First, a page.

Lease Audit: What to Look for During Real Estate Inspections

Lease Audit: What to Look for During Real Estate Inspections


Mechanical inspections: check. Foundation inspection: check.  Roof inspection: check.  Lease audit: what?

The Lease Audit is listed right there on your property inspection checklist, but what is it, why do you need it, and where do you start?

The Lease Audit is an extremely important part of your due-diligence, but they are often overlooked during the property inspections.  A lease audit is a physical inspection of the leases.  A lease audit involves reviewing each lease to ensure that all appropriate steps have been taken and that they match the information is accurate.  Most investors spend a great deal of time and effort inspecting the physical aspects of the properties, but only glance over the leases.  This is a huge mistake.

The leases are an essential part of your real estate investment.  Because you are buying an income generating investment and the leases determine how much income the property will generate, for how long, and how consistently, the lease audits are just as important as the physical inspections of the property.

The leases tell you a great deal about the cash flow, potential liabilities, and quality of the tenants that drive your investment.  They can tell you about the stability of the investment and if you are buying what you thought you were.  A quality lease audit is essential to the success of your investment.  With that in mind, we’ve put together 10 key things you need to look for when doing lease audits of your next investment property.

10 Point Lease Audit Checklist for Investment Real Estate Inspections

  1. Verify lease amounts, dates, and signatures – Make sure to compare lease amounts and check that lease expiration dates match the rent roll.  You also need to make sure all the leases are signed and that the signatures are unique from lease to lease.  If the leases are a mess, the business you are buying is a mess.
  2. Double check security deposits– Confirm the amount of the security deposit for each lease and make sure they add up to the total security deposits for the property.  The total amount of the security deposits should be transferred to you at closing.  You need to make sure you get all the security deposit money you are owed.  Either way, you will still be responsible for the security deposit obligation in the leases.  Make sure you double check to make sure the total amount is correct.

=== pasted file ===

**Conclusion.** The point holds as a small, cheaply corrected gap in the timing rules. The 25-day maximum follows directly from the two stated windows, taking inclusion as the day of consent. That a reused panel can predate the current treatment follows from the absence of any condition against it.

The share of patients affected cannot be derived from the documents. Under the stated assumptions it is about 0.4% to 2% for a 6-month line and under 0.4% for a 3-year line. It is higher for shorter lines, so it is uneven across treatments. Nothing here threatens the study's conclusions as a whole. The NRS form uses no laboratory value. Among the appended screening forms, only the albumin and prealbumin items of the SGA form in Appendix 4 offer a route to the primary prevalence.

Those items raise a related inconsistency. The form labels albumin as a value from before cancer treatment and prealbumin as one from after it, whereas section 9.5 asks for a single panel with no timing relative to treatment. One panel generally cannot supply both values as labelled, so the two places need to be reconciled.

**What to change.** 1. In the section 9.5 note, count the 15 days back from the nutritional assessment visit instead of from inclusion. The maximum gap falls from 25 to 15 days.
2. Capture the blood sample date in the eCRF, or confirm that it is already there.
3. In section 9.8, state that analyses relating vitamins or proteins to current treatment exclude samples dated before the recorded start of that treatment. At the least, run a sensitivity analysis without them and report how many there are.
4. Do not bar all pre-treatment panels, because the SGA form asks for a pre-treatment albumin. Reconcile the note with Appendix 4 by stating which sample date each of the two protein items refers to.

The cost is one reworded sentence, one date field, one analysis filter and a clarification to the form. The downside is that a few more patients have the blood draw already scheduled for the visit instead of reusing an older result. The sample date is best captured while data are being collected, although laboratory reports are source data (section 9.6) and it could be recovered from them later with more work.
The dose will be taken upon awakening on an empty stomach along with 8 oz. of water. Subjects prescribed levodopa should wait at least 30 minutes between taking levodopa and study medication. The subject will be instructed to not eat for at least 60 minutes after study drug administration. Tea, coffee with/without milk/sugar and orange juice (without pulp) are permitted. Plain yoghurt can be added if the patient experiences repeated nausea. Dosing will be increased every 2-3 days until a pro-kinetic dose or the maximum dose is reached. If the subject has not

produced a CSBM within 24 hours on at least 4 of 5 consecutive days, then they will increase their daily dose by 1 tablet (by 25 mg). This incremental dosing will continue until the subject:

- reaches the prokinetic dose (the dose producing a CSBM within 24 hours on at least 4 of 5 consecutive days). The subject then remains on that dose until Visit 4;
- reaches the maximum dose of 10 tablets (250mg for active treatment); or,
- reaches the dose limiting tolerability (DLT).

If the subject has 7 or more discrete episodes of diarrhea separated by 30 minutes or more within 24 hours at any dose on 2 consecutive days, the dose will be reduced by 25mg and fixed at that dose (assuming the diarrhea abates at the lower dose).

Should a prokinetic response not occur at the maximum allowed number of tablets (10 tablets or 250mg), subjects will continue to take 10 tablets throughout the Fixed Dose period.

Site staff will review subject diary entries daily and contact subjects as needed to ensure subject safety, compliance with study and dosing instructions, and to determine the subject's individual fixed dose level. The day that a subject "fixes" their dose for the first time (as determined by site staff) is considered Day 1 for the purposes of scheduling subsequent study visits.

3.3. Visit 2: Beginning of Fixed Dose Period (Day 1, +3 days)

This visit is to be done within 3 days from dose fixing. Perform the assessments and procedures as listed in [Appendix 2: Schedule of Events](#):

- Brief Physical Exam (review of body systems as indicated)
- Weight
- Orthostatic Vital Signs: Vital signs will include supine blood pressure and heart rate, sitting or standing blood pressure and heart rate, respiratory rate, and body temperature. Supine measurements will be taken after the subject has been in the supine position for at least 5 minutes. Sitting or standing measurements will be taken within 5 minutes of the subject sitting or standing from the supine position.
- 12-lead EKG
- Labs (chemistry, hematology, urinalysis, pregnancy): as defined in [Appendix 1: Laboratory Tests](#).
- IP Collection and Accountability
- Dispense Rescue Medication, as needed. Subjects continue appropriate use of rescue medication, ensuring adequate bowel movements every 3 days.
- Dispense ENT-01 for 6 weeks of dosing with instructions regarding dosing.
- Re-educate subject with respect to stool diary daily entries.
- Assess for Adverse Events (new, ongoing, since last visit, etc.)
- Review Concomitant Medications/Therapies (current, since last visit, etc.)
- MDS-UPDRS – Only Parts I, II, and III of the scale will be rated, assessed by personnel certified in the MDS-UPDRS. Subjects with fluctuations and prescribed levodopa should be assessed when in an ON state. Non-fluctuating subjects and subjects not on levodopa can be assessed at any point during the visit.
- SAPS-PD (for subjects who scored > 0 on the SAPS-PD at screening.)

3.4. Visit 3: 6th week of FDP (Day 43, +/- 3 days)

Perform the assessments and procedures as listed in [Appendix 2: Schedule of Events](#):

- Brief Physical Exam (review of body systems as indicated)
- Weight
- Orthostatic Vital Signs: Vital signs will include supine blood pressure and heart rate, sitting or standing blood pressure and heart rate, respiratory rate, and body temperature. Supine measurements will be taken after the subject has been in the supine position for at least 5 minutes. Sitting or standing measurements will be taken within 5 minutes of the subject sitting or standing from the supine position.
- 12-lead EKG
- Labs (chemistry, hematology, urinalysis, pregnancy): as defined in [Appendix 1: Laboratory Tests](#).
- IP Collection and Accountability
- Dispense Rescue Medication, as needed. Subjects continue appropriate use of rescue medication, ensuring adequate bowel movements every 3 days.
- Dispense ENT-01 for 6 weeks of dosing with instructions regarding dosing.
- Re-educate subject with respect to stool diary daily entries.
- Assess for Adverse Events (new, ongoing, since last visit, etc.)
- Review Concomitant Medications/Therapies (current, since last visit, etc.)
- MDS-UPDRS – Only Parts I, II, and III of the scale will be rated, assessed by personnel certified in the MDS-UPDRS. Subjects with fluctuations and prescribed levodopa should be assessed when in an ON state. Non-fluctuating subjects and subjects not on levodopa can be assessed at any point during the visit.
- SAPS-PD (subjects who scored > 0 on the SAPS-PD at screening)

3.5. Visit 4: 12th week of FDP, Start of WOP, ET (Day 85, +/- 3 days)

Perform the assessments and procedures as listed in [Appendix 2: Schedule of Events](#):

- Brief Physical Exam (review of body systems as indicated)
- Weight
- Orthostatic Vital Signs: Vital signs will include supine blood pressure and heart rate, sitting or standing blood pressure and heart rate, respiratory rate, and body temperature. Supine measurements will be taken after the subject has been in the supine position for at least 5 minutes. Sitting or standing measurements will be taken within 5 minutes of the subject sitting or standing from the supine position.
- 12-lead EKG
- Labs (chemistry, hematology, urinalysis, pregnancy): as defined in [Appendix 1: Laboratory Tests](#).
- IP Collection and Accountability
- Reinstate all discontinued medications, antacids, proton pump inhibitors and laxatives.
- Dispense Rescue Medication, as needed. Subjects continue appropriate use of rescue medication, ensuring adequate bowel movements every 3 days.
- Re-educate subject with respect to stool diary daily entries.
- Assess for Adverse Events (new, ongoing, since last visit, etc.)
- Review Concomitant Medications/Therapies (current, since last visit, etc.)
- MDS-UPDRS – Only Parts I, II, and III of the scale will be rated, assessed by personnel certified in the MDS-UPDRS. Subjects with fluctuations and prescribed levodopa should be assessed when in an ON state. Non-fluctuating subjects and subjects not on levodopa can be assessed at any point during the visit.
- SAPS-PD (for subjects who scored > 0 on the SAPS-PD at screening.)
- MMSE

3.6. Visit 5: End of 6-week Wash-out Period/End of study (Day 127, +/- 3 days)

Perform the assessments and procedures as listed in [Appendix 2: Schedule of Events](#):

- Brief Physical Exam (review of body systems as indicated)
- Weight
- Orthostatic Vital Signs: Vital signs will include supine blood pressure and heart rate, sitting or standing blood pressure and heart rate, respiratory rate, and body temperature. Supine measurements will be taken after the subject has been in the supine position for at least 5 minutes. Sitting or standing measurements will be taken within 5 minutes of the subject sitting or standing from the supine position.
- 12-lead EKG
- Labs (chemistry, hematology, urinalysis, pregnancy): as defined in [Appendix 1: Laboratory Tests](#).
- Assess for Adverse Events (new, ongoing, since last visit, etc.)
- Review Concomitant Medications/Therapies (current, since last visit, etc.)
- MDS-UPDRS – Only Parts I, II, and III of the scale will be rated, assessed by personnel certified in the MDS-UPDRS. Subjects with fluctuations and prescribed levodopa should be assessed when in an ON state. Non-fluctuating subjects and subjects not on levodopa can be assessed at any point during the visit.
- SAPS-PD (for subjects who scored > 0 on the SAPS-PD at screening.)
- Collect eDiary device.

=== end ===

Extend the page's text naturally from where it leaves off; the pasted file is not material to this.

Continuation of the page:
3. Determine Lease Exposure – The lease exposure is the percentage of leases that expire in any given month.  It’s best to have them spread out evenly so that you don’t find yourself with a great deal of vacancy in any given month.  This is very apparent in student housing where leases tend to expire around graduation and have to be released in a very small window. The more spread out they are, the easier it will be to keep the property full.
  4. Lease Terms – Determine how many leases are on what length of time or term.  You can make changes to the lease terms of month-to-month leases quickly, but you can only make changes to year or six-month term leases when they come due.  Month-to-month leases are great if you need to raise rent quickly, and year-long leases are typically more stable.
  5. Tenant Selection Criteria – Evaluate the tenant selection criteria the Seller used when leasing the apartments.  Has the seller been doing background checks? Criminal and eviction checks?  Do they have any selection criteria in place or were they just filling it with a warm body?  This will tell you if the tenants they do have are strong or weak, or if you are going to have to “clean house” once you own the property.
  6. Get Tenant Ledgers – The tenant ledgers will have the payment history of each tenant.  This will tell you if your tenants pay on time or are consistently late.  Have they bounced checks?  This will tell you how hard it will be to manage the collections of the property.
  7. Pending Tenant Actions – They should have records of any pending tenant actions such as late payments, evictions notices, or other notices.  It’s important to get a list of these actions as you will be responsible for following through with them after closing.
  8. Contact Info – Make sure you have all the contact information for each tenant.  This should include emergency contact information, car make and model, license plate information, etc.
  9. Special Deals/Concessions – It’s important to look for “special” terms and conditions in the tenant leases.  This can include rental concessions or other aspects that are not standard on the lease.  Here you can look for things like a “free” month’s rent, skipping payments, or other special conditions that the Seller might have used to fill the property before selling it.
  10. Unit type and number of tenants per unit – Last but not least make sure that the unit type (one-bedroom, two-bedroom, etc.) matches the leases and that the number of tenants in each unit adheres to the occupancy rules.  Also make sure to note the number of each type of unit.  I have seen cases where Sellers have stated that there are a specific number of a certain-sized unit only to find out that wasn’t the case after buying it.  This can have a major impact on cash flow and income.  It’s an easy thing to check during the lease audit, but is often overlooked.

As you can see, the leases are an extremely important aspect of your real estate investment.  Making sure you not only perform physical inspections, but also thorough lease audits, will ensure that you make a fully-informed investment decision.

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